But sometimes you read a book that pulls from the stories that have come before while also generating something with heft and impact, something that feels timely and thoughtful, something that is reminiscent of what has come before without ever feeling like a facsimile.

Siobhan Adcock’s “The Completionist” (Simon & Schuster, $26) is just such a book, a vivid rendering of a bleak near future where water shortages have led to scientific solutions with unintended consequences – consequences that have put the future of mankind into question.

Tuesday, 03 July 2018 14:49

Red Sox Report Card – June 2018

Real talk – there was little chance that the Red Sox were going to be able to match the phenomenal across-the-board performance they put up in the month of May. We had to know that there would be at least a little regression in June.

And that’s what we got – a little regression. A VERY little regression.

As June came to a close, the Red Sox sat atop the American League East with a 56-28 record, the best in the major leagues. In June, they went 17-10 and were among the league leaders in just about every category that matters. And yet … they were just a game ahead of the Yankees, who happen to have the second-best record in the big leagues.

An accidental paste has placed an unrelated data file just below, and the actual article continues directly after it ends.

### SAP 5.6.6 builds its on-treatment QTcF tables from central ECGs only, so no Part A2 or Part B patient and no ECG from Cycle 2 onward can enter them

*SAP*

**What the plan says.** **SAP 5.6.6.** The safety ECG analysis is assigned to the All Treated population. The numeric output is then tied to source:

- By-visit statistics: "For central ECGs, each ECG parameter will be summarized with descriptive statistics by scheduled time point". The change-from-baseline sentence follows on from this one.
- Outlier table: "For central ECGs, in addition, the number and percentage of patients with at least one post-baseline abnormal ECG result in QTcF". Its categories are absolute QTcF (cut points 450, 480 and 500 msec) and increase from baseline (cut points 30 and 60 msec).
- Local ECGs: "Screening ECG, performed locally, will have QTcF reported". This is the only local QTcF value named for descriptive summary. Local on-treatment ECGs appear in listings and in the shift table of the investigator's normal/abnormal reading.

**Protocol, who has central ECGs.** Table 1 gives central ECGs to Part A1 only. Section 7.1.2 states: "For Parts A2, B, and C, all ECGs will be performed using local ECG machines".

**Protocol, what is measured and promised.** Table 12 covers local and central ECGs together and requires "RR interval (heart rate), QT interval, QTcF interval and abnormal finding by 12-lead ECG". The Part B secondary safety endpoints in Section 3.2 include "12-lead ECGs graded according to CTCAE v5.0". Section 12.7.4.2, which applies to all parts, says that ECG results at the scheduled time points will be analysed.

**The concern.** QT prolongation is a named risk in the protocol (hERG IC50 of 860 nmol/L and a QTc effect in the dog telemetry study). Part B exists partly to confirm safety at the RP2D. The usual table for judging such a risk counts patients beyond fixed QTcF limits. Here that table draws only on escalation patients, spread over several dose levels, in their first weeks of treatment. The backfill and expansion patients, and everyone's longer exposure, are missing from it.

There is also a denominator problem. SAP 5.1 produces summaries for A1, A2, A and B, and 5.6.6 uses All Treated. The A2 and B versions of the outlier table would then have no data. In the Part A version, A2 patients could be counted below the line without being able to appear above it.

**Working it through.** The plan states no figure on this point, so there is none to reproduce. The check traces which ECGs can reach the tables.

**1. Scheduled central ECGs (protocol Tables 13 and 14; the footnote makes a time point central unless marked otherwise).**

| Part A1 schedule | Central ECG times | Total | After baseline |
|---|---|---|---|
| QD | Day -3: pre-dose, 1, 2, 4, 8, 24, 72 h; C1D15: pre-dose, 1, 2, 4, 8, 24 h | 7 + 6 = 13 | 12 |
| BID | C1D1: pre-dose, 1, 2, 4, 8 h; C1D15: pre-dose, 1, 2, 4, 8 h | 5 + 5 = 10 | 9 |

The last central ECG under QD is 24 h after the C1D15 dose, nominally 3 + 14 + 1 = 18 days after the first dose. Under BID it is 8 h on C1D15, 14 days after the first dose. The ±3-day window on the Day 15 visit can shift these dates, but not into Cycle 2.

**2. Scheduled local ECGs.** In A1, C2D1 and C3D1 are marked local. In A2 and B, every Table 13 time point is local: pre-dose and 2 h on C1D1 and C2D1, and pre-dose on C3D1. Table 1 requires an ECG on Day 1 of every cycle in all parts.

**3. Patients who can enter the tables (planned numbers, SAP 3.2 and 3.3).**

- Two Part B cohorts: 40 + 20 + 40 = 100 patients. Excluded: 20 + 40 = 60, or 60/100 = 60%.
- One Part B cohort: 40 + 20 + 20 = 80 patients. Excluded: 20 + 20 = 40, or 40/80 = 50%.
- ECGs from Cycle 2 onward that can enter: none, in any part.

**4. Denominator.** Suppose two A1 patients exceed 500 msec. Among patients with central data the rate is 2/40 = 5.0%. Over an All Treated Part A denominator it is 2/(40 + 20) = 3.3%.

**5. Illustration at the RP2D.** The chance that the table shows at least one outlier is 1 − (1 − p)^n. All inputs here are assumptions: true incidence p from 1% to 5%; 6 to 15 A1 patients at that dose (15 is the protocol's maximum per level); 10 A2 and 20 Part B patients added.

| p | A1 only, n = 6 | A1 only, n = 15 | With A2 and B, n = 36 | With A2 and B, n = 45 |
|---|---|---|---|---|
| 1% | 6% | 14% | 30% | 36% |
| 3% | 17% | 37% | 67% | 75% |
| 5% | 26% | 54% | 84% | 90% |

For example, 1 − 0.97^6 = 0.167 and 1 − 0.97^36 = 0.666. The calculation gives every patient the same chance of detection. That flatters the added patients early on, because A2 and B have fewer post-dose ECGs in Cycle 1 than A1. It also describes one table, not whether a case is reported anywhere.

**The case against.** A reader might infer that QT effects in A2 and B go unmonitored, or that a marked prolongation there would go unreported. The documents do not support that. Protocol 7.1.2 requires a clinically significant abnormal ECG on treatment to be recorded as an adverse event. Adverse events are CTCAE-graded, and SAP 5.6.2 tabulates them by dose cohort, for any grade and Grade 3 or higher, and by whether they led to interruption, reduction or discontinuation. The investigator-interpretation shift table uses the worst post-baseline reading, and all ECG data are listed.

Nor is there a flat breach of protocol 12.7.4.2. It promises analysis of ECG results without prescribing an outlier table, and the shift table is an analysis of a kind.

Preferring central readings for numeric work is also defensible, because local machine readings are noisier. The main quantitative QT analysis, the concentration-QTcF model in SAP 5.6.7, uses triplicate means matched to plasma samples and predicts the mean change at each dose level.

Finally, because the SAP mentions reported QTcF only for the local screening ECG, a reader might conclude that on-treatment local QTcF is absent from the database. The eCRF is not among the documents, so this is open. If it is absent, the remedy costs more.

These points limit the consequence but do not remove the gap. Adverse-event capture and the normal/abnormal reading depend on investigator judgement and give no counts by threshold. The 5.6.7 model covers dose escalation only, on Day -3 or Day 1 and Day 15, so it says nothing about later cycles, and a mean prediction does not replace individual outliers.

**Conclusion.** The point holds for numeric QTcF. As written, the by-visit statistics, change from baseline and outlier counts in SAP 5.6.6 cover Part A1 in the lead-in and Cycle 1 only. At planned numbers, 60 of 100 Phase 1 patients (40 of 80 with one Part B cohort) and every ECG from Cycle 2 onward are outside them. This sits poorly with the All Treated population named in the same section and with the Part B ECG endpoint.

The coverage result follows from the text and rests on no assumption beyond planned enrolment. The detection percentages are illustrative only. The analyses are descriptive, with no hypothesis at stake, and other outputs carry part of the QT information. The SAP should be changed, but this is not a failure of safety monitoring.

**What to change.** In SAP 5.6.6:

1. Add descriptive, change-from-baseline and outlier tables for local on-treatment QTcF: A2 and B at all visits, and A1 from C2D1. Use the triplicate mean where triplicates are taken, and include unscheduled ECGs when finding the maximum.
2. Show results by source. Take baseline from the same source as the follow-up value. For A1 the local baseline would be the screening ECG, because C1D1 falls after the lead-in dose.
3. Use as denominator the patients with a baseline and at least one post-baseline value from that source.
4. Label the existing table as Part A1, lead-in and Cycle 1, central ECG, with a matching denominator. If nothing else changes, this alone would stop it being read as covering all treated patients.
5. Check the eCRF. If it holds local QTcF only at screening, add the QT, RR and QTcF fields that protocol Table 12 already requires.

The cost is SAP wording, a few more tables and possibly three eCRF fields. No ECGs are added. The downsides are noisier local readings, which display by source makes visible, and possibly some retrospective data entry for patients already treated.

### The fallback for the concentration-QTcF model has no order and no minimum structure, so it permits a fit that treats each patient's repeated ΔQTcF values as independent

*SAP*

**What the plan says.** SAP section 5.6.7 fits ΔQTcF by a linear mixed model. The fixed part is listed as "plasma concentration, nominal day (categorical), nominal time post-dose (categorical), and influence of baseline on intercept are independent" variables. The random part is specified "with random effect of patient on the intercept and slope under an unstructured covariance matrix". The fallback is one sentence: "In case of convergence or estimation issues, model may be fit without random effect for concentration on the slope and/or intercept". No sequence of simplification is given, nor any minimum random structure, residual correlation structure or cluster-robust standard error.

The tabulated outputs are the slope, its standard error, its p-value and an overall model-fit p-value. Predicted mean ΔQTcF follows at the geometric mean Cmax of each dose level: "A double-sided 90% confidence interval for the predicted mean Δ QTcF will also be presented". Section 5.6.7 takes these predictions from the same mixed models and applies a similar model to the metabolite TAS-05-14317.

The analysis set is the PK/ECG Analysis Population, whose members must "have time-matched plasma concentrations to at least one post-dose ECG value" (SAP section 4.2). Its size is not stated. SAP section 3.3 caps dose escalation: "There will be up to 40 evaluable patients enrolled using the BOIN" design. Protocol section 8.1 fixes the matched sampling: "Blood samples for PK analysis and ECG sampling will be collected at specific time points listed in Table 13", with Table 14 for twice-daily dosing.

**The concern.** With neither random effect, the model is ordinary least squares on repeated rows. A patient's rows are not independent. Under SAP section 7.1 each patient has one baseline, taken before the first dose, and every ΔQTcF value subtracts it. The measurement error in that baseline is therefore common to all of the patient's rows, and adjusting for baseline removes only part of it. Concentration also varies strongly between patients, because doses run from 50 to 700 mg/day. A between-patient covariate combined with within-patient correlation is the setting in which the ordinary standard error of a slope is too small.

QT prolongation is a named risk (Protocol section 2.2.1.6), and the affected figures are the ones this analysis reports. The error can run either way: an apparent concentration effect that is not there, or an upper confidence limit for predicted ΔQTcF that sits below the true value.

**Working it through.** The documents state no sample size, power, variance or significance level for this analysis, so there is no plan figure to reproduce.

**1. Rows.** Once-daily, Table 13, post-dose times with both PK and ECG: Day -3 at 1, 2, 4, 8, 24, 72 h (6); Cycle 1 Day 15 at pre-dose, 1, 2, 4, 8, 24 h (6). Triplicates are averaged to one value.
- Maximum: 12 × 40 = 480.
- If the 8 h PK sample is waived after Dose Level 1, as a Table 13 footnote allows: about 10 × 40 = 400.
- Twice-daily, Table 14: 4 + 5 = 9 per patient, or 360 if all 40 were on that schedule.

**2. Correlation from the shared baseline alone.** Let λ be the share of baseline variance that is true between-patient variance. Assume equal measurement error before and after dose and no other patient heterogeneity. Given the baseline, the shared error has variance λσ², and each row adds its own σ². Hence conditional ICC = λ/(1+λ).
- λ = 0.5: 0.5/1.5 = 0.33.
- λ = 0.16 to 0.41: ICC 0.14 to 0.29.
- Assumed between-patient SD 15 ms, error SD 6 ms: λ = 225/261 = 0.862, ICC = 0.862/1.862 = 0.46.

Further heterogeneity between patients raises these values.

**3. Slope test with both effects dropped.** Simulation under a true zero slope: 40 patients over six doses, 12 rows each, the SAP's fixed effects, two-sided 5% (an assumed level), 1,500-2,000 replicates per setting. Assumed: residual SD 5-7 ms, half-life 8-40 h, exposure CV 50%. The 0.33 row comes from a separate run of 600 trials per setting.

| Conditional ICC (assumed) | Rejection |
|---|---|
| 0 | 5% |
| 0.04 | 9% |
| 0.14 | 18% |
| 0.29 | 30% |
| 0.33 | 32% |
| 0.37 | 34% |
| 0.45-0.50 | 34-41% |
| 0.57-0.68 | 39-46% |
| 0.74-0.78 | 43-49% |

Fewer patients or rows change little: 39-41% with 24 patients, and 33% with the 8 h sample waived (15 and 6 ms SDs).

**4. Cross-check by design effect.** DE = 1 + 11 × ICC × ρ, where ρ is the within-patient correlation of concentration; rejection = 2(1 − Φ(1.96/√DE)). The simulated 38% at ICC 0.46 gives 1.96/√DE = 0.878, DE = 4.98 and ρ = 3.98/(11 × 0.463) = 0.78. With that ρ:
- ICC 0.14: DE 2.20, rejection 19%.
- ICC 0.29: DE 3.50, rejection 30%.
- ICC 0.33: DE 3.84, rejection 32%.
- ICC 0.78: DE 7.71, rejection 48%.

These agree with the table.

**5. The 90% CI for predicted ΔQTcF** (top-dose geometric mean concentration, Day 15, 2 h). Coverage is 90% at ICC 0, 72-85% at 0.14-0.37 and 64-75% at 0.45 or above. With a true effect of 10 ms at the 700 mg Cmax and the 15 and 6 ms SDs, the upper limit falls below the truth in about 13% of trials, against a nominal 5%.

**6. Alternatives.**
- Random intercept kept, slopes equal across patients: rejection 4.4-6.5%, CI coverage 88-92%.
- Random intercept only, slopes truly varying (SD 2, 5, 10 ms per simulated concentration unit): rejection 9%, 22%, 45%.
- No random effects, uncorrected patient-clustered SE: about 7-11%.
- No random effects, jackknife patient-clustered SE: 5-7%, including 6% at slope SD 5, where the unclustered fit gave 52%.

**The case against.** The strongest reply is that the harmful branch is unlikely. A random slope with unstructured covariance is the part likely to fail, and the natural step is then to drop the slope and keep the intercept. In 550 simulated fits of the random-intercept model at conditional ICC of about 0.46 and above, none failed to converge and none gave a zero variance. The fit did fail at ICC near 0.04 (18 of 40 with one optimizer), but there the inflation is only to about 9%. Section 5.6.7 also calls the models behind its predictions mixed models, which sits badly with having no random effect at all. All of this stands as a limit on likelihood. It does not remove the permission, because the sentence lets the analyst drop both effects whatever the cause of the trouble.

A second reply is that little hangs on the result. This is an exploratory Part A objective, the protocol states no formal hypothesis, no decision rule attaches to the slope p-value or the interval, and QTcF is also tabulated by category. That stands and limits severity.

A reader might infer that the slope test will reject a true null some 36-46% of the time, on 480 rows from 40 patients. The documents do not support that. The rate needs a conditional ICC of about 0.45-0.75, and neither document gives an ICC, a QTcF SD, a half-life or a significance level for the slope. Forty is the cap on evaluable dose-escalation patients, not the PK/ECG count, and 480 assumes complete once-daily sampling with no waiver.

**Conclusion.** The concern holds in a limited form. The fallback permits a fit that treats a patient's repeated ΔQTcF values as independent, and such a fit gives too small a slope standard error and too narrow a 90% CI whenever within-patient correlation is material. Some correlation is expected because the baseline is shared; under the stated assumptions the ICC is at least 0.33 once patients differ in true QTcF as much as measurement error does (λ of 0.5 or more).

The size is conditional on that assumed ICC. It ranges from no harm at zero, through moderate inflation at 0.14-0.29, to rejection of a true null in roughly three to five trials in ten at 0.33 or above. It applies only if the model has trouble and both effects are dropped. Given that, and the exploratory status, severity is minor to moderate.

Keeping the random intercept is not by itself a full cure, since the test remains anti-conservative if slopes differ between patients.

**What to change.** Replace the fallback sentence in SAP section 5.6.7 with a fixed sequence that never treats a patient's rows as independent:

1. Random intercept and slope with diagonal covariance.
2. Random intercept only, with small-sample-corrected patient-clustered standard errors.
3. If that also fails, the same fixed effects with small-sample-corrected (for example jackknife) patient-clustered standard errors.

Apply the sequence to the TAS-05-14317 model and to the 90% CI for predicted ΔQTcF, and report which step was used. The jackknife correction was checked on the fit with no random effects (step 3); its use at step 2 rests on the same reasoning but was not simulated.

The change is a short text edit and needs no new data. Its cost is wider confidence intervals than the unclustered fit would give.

All in all, it looks like Boston is going to have to keep it up if they want to stay ahead of their longtime rivals. But hey – they keep having months like June and they should be good to go.

On to the Report Card.

Writing about science in a manner that is entertaining and accessible while also conveying the desired information with clarity and concision – not an easy task by any means. Finding the proper balance of wonky jargon and narrative engagement requires a backwards-and-forwards depth of knowledge about the subject matter AND significant storytelling acumen. It’s a shot at harmony while dodging discord.

In short, there’s a real art to science writing.